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The association between nationality and nurse job satisfaction in Saudi Arabian hospitals

The association between nationality and nurse job satisfaction in Saudi Arabian hospitals
The association between nationality and nurse job satisfaction in Saudi Arabian hospitals
Background Job satisfaction is important for increasing nurse retention rates. However, there is little research examining whether there is an association between nationality and job satisfaction among nurses. Aim To examine whether there is an association between nationality and nurse job satisfaction. Methods/design A cross‐sectional survey design was utilized, and 743 nurses from three major government hospitals in Saudi Arabia participated in the survey. Job satisfaction was measured using McCloskey/Mueller Satisfaction Scale. Data were collected between May 2014 and February 2015. Results Compared with Saudi nurses, expatriate nurses had overall lower job satisfaction after controlling for other predictors. While expatriates were less satisfied than Saudi nurses about extrinsic rewards and family–work balance, however, Saudi nurses were less satisfied than expatriate nurses about their professional opportunities, praise and recognition, and co‐worker relationships. Conclusion For some subscales, Saudi nurses were more satisfied than expatriate nurses, while for other subscales, the opposite was true. Nationality should be included in job satisfaction studies in countries with migrant workforces, as nationality‐based differences may have been present but masked in earlier international studies by aggregating satisfaction across national groups. Implications for nursing & health policy Policy makers in Saudi Arabia and other countries with migrant nursing workforces should have effective induction programmes that help newly employed nurses – migrant and local – clearly understand their jobs, roles and responsibilities. Policy makers must have sufficient evidence to modify the reward system to ensure fairness and equality for all.
Health Service Management, Job Satisfaction, Multicultural Issues, Nursing Leadership, Recruitment and Retention Add Nursing Policy
0020-8132
420-426
Almansour, Husam Braheem
f7b39e52-8e52-4b64-a6c2-54481faf0c01
Gobbi, Mary
829a5669-2d52-44ef-be96-bc57bf20bea0
Prichard, Jane
64ba5e39-0b0f-4529-877f-aa6ecc7e7e2e
Ewings, Sean
326656df-c0f0-44a1-b64f-8fe9578ca18a
Almansour, Husam Braheem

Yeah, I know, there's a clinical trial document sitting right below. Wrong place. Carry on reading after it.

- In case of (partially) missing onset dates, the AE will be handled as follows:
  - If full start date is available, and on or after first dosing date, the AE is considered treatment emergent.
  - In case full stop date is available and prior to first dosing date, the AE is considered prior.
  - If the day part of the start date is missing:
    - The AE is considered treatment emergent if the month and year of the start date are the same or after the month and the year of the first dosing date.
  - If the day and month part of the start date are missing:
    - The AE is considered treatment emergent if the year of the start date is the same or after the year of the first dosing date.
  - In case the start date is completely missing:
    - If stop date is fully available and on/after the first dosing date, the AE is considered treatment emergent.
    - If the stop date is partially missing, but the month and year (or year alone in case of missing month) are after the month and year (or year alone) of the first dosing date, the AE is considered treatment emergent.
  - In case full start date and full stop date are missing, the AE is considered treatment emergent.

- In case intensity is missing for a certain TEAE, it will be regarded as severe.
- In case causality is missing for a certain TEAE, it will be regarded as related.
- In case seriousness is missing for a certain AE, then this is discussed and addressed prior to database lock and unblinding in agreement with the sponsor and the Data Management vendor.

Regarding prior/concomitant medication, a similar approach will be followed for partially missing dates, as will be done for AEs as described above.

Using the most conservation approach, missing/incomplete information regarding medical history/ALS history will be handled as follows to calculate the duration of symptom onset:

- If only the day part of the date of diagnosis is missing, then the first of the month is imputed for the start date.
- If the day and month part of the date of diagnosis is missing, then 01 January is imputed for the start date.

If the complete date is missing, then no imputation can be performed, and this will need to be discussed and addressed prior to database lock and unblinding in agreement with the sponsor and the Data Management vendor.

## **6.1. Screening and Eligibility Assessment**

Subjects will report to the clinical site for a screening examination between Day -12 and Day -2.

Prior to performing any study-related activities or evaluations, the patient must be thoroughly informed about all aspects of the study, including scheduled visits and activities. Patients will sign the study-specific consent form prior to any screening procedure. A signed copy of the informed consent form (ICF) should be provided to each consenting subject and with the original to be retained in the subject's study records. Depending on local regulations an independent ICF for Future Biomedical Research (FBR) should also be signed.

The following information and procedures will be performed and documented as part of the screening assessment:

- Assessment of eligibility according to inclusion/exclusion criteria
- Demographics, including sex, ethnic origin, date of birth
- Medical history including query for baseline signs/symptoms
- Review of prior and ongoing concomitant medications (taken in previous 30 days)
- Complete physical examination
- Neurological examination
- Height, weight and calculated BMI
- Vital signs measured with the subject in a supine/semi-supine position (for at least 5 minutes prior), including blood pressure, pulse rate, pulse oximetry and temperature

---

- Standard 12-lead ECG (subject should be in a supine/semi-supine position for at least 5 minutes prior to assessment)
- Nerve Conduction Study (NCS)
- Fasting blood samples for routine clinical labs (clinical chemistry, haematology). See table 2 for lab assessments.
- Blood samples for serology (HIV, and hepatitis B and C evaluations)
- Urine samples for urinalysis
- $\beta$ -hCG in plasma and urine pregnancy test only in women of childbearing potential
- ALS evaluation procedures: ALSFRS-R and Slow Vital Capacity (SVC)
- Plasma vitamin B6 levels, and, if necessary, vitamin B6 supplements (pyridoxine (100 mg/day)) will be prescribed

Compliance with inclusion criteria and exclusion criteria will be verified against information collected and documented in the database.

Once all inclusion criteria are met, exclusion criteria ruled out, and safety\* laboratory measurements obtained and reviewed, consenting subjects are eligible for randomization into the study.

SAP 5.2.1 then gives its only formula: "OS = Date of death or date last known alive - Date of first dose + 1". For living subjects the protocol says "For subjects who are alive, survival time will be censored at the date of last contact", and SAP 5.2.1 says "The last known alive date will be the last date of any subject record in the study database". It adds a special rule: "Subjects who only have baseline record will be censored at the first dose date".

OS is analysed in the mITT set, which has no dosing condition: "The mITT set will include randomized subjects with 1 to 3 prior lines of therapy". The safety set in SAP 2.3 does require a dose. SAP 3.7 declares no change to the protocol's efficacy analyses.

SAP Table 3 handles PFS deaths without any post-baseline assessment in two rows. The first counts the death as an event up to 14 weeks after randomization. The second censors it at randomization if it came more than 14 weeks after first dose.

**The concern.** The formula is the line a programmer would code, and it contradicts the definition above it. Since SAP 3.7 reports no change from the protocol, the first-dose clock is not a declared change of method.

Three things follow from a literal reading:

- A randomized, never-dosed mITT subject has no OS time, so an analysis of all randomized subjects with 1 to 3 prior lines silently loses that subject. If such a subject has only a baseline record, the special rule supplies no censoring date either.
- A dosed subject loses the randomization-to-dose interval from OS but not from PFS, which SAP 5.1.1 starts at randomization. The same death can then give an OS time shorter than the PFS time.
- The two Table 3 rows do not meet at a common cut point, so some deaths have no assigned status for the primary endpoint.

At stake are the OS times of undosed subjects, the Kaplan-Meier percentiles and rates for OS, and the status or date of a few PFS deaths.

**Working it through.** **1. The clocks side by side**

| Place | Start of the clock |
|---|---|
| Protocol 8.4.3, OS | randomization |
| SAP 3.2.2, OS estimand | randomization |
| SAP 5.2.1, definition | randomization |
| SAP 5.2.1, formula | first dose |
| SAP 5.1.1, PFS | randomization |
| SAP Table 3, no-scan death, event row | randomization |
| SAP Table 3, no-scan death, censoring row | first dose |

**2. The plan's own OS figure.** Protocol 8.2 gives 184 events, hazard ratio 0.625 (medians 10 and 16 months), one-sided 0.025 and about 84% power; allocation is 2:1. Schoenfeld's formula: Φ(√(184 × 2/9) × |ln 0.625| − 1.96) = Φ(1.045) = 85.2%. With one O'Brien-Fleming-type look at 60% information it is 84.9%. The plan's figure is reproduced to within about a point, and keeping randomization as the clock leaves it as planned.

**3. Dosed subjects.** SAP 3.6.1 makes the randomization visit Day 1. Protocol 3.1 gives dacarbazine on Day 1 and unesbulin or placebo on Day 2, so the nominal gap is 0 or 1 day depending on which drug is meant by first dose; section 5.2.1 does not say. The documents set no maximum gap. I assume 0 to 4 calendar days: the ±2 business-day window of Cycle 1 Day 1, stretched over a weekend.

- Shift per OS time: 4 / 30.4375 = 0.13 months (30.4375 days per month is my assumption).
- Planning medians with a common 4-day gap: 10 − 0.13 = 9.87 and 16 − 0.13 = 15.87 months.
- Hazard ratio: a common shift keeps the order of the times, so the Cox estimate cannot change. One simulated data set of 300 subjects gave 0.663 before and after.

f7b39e52-8e52-4b64-a6c2-54481faf0c01
Gobbi, Mary
829a5669-2d52-44ef-be96-bc57bf20bea0
Prichard, Jane
64ba5e39-0b0f-4529-877f-aa6ecc7e7e2e
Ewings, Sean
326656df-c0f0-44a1-b64f-8fe9578ca18a

Almansour, Husam Braheem, Gobbi, Mary, Prichard, Jane and Ewings, Sean (2020) The association between nationality and nurse job satisfaction in Saudi Arabian hospitals. International Nursing Review, 67 (3), 420-426. (doi:10.1111/inr.12613).

Record type: Article

Abstract

Background Job satisfaction is important for increasing nurse retention rates. However, there is little research examining whether there is an association between nationality and job satisfaction among nurses. Aim To examine whether there is an association between nationality and nurse job satisfaction. Methods/design A cross‐sectional survey design was utilized, and 743 nurses from three major government hospitals in Saudi Arabia participated in the survey. Job satisfaction was measured using McCloskey/Mueller Satisfaction Scale. Data were collected between May 2014 and February 2015. Results Compared with Saudi nurses, expatriate nurses had overall lower job satisfaction after controlling for other predictors. While expatriates were less satisfied than Saudi nurses about extrinsic rewards and family–work balance, however, Saudi nurses were less satisfied than expatriate nurses about their professional opportunities, praise and recognition, and co‐worker relationships. Conclusion For some subscales, Saudi nurses were more satisfied than expatriate nurses, while for other subscales, the opposite was true. Nationality should be included in job satisfaction studies in countries with migrant workforces, as nationality‐based differences may have been present but masked in earlier international studies by aggregating satisfaction across national groups. Implications for nursing & health policy Policy makers in Saudi Arabia and other countries with migrant nursing workforces should have effective induction programmes that help newly employed nurses – migrant and local – clearly understand their jobs, roles and responsibilities. Policy makers must have sufficient evidence to modify the reward system to ensure fairness and equality for all.

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The association between nationality and nurse job satisfaction in Saudi Arabian hospitals - Accepted Manuscript
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Accepted/In Press date: 27 June 2020
e-pub ahead of print date: 23 July 2020
Published date: September 2020
Keywords: Health Service Management, Job Satisfaction, Multicultural Issues, Nursing Leadership, Recruitment and Retention Add Nursing Policy

Identifiers

Local EPrints ID: 443114
URI: http://eprints.soton.ac.uk/id/eprint/443114
ISSN: 0020-8132
PURE UUID: a3be8cc5-b93f-4bdf-9d0f-a740faa741d5
ORCID for Jane Prichard: ORCID iD orcid.org/0000-0001-7455-2244
ORCID for Sean Ewings: ORCID iD orcid.org/0000-0001-7214-4917

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Date deposited: 11 Aug 2020 16:31
Last modified: 23 Jul 2022 04:57

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Contributors

Author: Husam Braheem Almansour
Author: Mary Gobbi
Author: Jane Prichard ORCID iD
Author: Sean Ewings ORCID iD

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